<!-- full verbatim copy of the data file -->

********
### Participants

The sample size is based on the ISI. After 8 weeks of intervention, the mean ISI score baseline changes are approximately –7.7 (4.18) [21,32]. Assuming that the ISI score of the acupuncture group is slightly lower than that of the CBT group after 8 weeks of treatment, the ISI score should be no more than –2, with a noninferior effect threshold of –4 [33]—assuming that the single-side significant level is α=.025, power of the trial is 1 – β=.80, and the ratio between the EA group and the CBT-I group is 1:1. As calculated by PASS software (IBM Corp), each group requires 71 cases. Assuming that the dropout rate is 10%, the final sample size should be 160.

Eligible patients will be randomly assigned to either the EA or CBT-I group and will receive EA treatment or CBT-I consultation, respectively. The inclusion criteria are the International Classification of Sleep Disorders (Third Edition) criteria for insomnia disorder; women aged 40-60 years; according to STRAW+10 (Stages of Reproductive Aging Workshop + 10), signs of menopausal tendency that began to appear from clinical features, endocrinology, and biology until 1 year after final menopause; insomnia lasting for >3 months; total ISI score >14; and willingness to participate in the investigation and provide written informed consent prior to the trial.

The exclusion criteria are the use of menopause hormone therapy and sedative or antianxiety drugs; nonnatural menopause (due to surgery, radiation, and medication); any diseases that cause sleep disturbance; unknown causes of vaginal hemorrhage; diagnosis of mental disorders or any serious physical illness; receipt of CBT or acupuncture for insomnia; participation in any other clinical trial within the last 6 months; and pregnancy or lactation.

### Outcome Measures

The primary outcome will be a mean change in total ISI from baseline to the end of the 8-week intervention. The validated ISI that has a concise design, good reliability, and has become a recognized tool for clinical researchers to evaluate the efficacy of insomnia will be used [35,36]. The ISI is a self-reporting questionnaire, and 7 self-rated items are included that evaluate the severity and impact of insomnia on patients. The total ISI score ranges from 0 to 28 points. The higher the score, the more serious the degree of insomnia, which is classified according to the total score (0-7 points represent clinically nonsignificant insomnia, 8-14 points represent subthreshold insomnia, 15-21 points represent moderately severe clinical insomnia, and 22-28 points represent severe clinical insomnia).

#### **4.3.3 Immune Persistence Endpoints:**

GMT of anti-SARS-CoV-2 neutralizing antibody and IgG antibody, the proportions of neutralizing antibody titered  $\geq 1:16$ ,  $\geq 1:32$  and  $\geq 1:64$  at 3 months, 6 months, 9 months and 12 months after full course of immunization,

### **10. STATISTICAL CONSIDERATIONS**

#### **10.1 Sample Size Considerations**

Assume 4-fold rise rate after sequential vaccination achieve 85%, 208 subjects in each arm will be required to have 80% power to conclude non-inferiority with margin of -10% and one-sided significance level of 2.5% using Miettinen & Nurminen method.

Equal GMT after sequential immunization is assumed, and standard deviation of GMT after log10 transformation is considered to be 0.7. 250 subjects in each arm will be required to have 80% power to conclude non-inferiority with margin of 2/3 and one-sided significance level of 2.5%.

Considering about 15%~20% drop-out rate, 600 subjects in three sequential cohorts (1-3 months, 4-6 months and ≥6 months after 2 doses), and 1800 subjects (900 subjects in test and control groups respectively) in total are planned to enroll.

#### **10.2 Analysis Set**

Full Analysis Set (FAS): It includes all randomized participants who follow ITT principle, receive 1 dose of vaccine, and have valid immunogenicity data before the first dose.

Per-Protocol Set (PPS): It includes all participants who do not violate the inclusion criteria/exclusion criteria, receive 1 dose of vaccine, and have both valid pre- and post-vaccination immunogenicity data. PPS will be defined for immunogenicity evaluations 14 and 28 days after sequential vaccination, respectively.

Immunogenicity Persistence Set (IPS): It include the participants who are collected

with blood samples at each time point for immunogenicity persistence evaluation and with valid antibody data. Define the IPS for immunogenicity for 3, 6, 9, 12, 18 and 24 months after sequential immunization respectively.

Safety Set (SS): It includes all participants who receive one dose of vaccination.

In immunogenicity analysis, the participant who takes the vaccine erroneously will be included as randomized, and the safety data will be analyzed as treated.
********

### Participants

The sample size is based on the ISI. After 8 weeks of intervention, the mean ISI score baseline changes are approximately –7.7 (4.18) [21,32]. Assuming that the ISI score of the acupuncture group is slightly lower than that of the CBT group after 8 weeks of treatment, the ISI score should be no more than –2, with a noninferior effect threshold of –4 [33]—assuming that the single-side significant level is α=.025, power of the trial is 1 – β=.80, and the ratio between the EA group and the CBT-I group is 1:1. As calculated by PASS software (IBM Corp), each group requires 71 cases. Assuming that the dropout rate is 10%, the final sample size should be 160.

Eligible patients will be randomly assigned to either the EA or CBT-I group and will receive EA treatment or CBT-I consultation, respectively. The inclusion criteria are the International Classification of Sleep Disorders (Third Edition) criteria for insomnia disorder; women aged 40-60 years; according to STRAW+10 (Stages of Reproductive Aging Workshop + 10), signs of menopausal tendency that began to appear from clinical features, endocrinology, and biology until 1 year after final menopause; insomnia lasting for >3 months; total ISI score >14; and willingness to participate in the investigation and provide written informed consent prior to the trial.

The exclusion criteria are the use of menopause hormone therapy and sedative or antianxiety drugs; nonnatural menopause (due to surgery, radiation, and medication); any diseases that cause sleep disturbance; unknown causes of vaginal hemorrhage; diagnosis of mental disorders or any serious physical illness; receipt of CBT or acupuncture for insomnia; participation in any other clinical trial within the last 6 months; and pregnancy or lactation.

### Outcome Measures

The primary outcome will be a mean change in total ISI from baseline to the end of the 8-week intervention. The validated ISI that has a concise design, good reliability, and has become a recognized tool for clinical researchers to evaluate the efficacy of insomnia will be used [35,36]. The ISI is a self-reporting questionnaire, and 7 self-rated items are included that evaluate the severity and impact of insomnia on patients. The total ISI score ranges from 0 to 28 points. The higher the score, the more serious the degree of insomnia, which is classified according to the total score (0-7 points represent clinically nonsignificant insomnia, 8-14 points represent subthreshold insomnia, 15-21 points represent moderately severe clinical insomnia, and 22-28 points represent severe clinical insomnia).

#### **4.3.3 Immune Persistence Endpoints:**

GMT of anti-SARS-CoV-2 neutralizing antibody and IgG antibody, the proportions of neutralizing antibody titered  $\geq 1:16$ ,  $\geq 1:32$  and  $\geq 1:64$  at 3 months, 6 months, 9 months and 12 months after full course of immunization,

### **10. STATISTICAL CONSIDERATIONS**

#### **10.1 Sample Size Considerations**

Assume 4-fold rise rate after sequential vaccination achieve 85%, 208 subjects in each arm will be required to have 80% power to conclude non-inferiority with margin of -10% and one-sided significance level of 2.5% using Miettinen & Nurminen method.

Equal GMT after sequential immunization is assumed, and standard deviation of GMT after log10 transformation is considered to be 0.7. 250 subjects in each arm will be required to have 80% power to conclude non-inferiority with margin of 2/3 and one-sided significance level of 2.5%.

Considering about 15%~20% drop-out rate, 600 subjects in three sequential cohorts (1-3 months, 4-6 months and ≥6 months after 2 doses), and 1800 subjects (900 subjects in test and control groups respectively) in total are planned to enroll.

#### **10.2 Analysis Set**

Full Analysis Set (FAS): It includes all randomized participants who follow ITT principle, receive 1 dose of vaccine, and have valid immunogenicity data before the first dose.

Per-Protocol Set (PPS): It includes all participants who do not violate the inclusion criteria/exclusion criteria, receive 1 dose of vaccine, and have both valid pre- and post-vaccination immunogenicity data. PPS will be defined for immunogenicity evaluations 14 and 28 days after sequential vaccination, respectively.

Immunogenicity Persistence Set (IPS): It include the participants who are collected

with blood samples at each time point for immunogenicity persistence evaluation and with valid antibody data. Define the IPS for immunogenicity for 3, 6, 9, 12, 18 and 24 months after sequential immunization respectively.

Safety Set (SS): It includes all participants who receive one dose of vaccination.

In immunogenicity analysis, the participant who takes the vaccine erroneously will be included as randomized, and the safety data will be analyzed as treated.